Mr Hosking said the current system was broken and precluded farmers from using highly-qualified independent technicians who might be closer to them.
"There's scope in there for the machinery manufacturers to think about how they are going to service farmers in remote areas," Mr Hosking said.
"Whether that be to use other repairers or to provide information to other repairers that might be located in a better area to provide growers with the service they need."
Calls to amend copyright legislation
Concerns were also raised about intellectual property protections being used to unnecessarily restrict repairs, a practice Ms Turner said was "unfair".
"A lot of manufacturers are using software to lock down their products, preventing consumers or third parties from making really simple fixes," she said.
It was recommended the Copyright Act 1968 be amended to "include a new 'use' exception that allows for the reproduction and sharing of repair information under certain circumstances".
Introducing a fair dealing exception would allow for the reproduction and sharing of repair information.
"This would allow repair activities to be explicitly and immediately embedded in the copyright exception regime," the report states.
"Moreover, to improve consistency in the regime, the prohibition on repairers sharing or obtaining tools for circumventing digital locks should be removed."
Repair supplies obligation for agricultural machinery recommended
The commission found there was "strong evidence that manufacturers and dealers are restricting access to repair supplies for agricultural machinery (including repair manuals, diagnostic software tools and spare parts)".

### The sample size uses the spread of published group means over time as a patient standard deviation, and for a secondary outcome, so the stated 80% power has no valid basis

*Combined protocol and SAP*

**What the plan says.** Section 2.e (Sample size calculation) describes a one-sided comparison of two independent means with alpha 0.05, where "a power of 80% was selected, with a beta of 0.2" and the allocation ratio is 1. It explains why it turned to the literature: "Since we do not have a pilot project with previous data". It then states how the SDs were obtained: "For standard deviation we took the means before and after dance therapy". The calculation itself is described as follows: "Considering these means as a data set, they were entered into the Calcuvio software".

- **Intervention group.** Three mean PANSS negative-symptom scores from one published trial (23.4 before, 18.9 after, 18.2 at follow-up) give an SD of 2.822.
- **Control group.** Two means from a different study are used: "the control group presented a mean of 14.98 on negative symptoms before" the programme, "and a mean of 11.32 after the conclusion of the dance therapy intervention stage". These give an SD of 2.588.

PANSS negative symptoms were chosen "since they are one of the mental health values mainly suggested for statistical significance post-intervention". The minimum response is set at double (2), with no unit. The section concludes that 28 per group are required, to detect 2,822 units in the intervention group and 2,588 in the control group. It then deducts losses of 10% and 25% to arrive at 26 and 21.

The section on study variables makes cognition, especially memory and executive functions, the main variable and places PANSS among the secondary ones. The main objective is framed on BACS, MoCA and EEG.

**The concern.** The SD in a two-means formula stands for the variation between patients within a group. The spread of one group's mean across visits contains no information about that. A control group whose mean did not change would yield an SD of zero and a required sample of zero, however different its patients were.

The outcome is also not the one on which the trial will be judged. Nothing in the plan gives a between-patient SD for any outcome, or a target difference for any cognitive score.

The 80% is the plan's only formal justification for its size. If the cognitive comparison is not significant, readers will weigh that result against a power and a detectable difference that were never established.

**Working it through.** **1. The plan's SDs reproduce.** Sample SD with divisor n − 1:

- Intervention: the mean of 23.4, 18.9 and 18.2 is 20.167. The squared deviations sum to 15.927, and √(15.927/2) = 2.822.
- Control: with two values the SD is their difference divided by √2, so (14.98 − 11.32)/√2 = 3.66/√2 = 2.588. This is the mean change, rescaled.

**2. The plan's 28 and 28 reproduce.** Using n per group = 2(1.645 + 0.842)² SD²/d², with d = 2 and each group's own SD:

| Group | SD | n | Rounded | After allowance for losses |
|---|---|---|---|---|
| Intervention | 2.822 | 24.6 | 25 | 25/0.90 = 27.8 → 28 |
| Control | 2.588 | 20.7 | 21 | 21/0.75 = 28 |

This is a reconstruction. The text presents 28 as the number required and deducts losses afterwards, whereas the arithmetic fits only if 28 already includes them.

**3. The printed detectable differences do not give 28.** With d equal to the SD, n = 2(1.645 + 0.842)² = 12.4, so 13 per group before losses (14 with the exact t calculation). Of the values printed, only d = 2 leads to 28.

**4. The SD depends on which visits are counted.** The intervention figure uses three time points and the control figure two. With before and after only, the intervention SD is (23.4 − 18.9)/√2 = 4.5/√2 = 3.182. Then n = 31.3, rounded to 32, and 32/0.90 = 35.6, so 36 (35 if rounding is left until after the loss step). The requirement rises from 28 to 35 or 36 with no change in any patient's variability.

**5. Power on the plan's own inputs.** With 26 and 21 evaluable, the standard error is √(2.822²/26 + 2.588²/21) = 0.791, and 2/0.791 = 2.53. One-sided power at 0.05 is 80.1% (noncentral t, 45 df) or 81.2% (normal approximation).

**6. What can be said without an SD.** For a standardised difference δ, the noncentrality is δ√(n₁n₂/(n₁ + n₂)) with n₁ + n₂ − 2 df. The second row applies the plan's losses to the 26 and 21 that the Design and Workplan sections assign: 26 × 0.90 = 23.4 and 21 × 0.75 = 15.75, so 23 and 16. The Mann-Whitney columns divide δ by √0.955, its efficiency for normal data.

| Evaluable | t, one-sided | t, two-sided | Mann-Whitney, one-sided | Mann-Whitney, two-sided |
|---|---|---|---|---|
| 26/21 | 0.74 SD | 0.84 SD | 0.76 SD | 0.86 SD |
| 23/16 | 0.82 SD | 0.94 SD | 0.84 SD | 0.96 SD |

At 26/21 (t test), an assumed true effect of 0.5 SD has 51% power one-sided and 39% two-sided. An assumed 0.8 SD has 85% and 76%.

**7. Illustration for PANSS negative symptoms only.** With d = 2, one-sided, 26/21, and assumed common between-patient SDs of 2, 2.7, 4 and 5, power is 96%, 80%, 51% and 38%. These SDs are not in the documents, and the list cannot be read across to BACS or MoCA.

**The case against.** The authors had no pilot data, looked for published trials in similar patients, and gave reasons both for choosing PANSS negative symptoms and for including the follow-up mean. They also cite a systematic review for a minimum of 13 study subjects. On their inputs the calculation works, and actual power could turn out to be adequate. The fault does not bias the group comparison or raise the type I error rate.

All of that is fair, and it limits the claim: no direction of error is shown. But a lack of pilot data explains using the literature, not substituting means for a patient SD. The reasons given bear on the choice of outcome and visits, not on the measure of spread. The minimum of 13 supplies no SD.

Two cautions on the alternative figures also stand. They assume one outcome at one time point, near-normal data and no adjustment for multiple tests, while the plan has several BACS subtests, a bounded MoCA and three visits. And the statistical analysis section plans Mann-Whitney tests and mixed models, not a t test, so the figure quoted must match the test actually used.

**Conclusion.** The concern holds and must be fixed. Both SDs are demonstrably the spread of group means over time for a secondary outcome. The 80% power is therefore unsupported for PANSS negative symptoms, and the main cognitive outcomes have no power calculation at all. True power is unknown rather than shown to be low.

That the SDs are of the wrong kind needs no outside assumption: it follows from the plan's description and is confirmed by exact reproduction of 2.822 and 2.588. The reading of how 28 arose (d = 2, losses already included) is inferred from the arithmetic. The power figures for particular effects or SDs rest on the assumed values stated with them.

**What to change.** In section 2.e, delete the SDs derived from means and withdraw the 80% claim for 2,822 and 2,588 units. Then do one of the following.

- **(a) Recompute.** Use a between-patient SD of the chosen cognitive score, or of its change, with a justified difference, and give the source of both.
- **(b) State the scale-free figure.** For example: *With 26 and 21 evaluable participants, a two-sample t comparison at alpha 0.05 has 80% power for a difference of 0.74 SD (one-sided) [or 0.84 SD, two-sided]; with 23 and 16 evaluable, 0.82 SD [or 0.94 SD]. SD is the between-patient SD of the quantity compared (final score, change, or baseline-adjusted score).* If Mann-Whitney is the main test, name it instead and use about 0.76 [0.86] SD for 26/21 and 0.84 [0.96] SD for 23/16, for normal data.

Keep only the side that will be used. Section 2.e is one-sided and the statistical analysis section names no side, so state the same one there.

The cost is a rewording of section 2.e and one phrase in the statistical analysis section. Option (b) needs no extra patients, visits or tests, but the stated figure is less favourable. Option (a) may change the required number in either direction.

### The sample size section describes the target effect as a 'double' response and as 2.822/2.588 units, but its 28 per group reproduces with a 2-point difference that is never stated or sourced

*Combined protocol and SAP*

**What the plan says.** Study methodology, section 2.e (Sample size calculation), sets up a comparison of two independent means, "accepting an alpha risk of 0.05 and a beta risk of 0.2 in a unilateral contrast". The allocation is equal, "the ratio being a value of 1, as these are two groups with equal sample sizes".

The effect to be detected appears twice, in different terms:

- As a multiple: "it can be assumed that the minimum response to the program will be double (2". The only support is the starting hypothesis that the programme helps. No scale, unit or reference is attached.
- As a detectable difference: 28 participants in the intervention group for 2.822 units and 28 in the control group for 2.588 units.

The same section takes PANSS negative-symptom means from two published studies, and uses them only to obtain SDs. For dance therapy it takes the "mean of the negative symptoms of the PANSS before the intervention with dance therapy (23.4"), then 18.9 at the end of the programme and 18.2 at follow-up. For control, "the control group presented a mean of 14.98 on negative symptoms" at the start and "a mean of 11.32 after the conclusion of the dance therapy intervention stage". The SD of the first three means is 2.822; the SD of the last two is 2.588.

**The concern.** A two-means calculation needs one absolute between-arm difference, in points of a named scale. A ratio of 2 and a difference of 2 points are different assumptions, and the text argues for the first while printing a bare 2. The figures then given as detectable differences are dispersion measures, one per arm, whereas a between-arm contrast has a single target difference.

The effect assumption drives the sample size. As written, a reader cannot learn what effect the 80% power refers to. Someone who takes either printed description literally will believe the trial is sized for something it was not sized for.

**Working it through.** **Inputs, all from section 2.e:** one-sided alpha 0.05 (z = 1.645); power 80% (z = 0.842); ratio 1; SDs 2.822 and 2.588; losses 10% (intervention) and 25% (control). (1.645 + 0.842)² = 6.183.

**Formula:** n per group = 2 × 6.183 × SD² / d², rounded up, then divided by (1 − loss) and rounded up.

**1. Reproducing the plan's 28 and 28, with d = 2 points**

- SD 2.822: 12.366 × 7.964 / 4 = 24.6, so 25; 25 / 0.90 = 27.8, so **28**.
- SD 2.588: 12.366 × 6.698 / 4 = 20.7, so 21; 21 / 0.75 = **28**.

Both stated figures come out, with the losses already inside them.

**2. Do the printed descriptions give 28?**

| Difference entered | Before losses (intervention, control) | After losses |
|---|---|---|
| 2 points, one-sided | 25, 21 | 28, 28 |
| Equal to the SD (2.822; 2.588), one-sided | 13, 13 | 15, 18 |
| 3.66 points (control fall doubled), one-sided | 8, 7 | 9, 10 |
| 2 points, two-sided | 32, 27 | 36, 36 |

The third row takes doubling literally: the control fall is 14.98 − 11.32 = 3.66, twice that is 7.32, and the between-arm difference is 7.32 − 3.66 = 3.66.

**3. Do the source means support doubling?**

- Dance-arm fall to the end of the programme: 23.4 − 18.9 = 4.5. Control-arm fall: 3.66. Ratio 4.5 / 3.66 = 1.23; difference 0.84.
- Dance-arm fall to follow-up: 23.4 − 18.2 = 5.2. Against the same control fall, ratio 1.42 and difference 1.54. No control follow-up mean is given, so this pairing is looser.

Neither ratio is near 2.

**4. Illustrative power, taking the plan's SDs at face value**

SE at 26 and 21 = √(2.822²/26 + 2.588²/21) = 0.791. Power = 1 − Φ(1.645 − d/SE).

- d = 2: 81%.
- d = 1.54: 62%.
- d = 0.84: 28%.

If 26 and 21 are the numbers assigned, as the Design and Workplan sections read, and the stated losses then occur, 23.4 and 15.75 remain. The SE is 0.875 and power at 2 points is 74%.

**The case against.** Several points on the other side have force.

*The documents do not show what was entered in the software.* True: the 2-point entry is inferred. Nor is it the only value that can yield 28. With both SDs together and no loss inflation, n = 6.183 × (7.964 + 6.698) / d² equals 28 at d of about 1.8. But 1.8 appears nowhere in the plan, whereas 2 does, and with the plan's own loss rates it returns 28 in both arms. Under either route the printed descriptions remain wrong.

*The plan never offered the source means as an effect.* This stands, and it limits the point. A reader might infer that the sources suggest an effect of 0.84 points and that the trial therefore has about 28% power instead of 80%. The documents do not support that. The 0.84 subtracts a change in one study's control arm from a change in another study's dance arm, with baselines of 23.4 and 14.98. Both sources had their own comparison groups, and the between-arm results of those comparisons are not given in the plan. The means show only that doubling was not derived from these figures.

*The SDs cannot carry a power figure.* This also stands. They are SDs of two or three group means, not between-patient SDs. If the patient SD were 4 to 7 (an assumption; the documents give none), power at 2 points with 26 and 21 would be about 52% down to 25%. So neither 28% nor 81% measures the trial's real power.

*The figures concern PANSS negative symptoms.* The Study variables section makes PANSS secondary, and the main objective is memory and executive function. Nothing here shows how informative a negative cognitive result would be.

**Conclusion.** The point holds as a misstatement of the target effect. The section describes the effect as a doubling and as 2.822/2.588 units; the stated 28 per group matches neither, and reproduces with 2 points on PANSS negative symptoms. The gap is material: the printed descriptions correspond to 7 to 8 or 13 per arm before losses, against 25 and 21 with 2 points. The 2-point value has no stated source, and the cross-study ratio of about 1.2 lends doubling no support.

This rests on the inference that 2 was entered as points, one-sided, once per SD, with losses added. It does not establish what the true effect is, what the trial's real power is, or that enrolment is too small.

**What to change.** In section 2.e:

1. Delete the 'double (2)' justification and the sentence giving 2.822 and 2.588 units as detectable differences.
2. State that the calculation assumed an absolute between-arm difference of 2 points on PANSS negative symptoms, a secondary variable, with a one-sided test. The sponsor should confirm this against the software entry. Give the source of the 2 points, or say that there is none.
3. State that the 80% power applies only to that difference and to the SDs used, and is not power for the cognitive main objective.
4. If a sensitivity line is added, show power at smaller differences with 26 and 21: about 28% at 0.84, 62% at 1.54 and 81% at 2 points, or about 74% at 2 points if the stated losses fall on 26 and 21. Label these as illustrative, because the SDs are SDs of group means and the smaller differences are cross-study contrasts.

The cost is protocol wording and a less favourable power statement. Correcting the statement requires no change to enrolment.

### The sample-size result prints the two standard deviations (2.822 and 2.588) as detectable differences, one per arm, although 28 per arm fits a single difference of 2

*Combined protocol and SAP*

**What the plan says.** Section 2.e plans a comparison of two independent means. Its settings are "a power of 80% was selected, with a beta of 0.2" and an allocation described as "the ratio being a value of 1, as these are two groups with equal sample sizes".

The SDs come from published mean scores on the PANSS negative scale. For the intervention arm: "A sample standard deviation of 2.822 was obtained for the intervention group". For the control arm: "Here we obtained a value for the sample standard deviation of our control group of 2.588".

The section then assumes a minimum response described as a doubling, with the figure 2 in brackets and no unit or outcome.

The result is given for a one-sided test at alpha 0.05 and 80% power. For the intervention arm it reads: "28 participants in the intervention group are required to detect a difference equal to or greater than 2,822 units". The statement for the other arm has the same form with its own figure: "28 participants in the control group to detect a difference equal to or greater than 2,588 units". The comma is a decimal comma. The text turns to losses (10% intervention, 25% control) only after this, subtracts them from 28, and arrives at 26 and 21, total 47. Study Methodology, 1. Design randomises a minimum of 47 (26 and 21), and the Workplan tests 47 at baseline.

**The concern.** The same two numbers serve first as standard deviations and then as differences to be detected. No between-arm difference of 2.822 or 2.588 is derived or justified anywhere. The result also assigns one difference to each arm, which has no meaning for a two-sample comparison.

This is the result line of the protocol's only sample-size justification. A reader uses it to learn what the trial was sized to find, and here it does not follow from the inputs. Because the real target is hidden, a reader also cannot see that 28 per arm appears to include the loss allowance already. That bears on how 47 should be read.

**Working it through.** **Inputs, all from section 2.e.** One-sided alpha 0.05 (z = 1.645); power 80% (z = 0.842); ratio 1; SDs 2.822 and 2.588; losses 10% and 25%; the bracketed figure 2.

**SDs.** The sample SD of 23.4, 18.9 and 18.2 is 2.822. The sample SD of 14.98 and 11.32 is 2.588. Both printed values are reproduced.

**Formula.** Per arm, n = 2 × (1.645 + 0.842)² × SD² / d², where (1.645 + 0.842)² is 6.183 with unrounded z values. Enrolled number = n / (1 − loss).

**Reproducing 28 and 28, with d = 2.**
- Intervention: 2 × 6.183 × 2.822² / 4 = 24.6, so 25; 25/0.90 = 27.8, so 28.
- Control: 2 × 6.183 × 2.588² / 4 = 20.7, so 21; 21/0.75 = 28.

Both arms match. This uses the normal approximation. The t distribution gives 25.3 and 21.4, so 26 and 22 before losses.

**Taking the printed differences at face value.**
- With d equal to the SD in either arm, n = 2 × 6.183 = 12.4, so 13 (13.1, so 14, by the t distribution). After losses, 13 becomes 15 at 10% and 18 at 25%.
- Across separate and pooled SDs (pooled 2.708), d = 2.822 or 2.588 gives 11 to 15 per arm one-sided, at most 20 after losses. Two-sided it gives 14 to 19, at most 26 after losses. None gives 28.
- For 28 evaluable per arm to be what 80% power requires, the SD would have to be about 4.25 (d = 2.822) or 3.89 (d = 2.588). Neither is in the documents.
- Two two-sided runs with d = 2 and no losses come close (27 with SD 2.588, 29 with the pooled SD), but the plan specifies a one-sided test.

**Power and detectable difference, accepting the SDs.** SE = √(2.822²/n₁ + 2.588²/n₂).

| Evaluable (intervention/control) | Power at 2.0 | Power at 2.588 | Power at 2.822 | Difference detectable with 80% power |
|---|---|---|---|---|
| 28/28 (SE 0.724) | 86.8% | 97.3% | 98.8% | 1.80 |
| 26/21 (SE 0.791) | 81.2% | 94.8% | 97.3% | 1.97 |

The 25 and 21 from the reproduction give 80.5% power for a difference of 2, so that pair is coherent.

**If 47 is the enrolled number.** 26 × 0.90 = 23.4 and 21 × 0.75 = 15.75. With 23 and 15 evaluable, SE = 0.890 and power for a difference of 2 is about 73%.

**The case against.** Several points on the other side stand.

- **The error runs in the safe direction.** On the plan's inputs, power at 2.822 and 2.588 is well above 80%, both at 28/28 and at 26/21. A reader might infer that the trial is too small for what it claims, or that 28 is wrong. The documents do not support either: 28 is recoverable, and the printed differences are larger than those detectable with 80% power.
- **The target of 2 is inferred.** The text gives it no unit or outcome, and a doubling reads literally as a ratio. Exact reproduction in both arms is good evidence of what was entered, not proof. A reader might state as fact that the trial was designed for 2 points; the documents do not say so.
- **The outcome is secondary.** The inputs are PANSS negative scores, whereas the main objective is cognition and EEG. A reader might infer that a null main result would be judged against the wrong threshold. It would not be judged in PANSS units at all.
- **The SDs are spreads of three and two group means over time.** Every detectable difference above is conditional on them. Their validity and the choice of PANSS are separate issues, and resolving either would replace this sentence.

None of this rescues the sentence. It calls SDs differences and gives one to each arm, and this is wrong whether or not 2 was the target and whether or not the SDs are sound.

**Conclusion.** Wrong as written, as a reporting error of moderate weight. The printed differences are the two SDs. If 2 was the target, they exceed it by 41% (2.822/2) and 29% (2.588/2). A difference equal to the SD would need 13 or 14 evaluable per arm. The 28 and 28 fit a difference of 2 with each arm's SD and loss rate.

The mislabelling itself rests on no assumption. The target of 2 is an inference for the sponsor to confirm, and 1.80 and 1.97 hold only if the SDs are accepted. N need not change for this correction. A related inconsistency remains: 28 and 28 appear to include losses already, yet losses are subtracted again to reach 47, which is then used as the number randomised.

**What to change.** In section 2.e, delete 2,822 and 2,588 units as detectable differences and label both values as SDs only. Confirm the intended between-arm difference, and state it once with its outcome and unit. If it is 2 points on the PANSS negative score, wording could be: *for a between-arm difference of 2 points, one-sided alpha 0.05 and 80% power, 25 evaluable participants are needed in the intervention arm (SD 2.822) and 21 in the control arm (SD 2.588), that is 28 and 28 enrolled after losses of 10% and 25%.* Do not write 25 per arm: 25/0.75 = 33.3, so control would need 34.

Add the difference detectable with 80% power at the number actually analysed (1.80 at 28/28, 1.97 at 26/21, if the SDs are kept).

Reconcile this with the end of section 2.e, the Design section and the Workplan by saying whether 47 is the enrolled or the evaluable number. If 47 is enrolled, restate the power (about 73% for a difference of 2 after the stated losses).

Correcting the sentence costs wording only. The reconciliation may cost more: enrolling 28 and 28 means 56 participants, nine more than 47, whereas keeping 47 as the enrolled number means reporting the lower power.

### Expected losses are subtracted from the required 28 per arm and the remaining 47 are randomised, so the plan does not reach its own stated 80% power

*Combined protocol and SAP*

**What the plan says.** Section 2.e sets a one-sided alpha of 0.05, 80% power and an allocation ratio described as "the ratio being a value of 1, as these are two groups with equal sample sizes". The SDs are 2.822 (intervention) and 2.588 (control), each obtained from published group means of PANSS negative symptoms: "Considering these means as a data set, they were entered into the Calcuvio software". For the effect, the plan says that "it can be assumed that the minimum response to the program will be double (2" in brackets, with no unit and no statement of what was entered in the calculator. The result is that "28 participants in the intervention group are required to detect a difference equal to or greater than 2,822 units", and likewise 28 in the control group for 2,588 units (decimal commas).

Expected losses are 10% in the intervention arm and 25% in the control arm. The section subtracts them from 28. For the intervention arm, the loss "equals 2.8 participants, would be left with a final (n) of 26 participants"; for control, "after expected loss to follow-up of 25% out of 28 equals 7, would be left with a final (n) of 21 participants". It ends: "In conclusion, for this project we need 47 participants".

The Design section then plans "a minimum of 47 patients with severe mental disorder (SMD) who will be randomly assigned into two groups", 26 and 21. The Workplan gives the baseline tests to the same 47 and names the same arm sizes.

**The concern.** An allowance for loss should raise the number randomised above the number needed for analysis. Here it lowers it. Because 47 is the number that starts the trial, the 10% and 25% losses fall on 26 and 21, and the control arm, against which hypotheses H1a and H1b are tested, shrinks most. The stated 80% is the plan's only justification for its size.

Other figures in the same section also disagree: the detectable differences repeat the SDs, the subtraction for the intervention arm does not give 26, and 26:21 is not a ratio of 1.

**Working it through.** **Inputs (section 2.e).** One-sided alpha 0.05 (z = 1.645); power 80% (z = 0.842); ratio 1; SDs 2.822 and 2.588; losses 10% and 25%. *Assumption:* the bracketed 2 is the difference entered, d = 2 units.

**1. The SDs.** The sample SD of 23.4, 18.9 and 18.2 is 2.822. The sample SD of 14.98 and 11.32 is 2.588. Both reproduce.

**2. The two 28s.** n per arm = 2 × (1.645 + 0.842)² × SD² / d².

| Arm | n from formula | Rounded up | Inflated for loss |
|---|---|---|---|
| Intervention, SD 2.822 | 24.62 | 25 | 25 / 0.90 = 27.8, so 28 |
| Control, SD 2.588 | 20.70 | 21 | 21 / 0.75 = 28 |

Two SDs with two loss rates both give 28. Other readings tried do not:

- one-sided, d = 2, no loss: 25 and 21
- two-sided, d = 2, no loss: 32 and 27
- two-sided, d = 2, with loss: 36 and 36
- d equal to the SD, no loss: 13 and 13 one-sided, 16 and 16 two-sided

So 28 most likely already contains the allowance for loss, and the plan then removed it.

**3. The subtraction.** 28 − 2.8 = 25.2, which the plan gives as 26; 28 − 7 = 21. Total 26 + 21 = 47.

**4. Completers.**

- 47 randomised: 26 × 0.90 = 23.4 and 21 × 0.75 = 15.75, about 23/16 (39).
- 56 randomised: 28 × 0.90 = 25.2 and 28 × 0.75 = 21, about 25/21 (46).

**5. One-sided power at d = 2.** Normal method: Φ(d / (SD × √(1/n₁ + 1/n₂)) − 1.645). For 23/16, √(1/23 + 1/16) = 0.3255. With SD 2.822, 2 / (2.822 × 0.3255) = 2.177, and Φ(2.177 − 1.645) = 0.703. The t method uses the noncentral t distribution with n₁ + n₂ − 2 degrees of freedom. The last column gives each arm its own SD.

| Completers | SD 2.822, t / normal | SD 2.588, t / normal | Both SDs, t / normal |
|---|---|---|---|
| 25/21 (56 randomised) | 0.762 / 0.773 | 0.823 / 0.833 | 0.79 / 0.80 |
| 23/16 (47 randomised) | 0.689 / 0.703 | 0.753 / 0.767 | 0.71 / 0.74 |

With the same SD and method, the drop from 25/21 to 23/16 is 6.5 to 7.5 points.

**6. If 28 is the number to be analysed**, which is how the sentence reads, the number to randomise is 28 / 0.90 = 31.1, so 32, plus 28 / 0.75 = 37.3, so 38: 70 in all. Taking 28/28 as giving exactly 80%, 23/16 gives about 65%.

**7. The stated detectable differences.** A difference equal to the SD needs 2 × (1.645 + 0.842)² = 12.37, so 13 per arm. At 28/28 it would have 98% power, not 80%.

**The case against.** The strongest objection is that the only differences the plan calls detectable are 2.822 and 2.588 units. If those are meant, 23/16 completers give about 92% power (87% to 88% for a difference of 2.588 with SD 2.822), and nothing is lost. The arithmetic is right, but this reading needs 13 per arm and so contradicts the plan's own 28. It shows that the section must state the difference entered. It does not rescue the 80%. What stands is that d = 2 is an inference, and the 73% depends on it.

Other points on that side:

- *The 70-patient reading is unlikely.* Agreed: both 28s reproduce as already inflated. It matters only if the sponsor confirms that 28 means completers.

It found bringing agricultural machinery within the scope of consumer laws would likely fall short in practice and instead suggested implementing a repair supplies obligation for agricultural machinery.
A similar repair supplies obligation has been established for the motor vehicle industry and is set to commence in July 2022.
"The proposed scheme would require manufacturers to provide access to repair information and diagnostic software tools to machinery owners and independent repairers on fair and reasonable commercial terms," the report states.
"This coverage of supplies reflects that repair information and diagnostic software tools are particularly difficult to access for both farmers and independent repairers."
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Although access to spare parts had been raised as an issue, the commission did not recommend initially including this area.
Manufacturers and dealers had raised concerns about the unintended safety risks of this obligation.
The commission said the scheme should be designed in a way to manage these risks.
Mr Salardini said NFF was willing to work with manufacturers and dealers to address concerns around safety or unintended costs.
"Right to repair policies exist overseas in the US and EU so all these things are quite workable," he said.
"Let's all work together to get something for the benefit of all."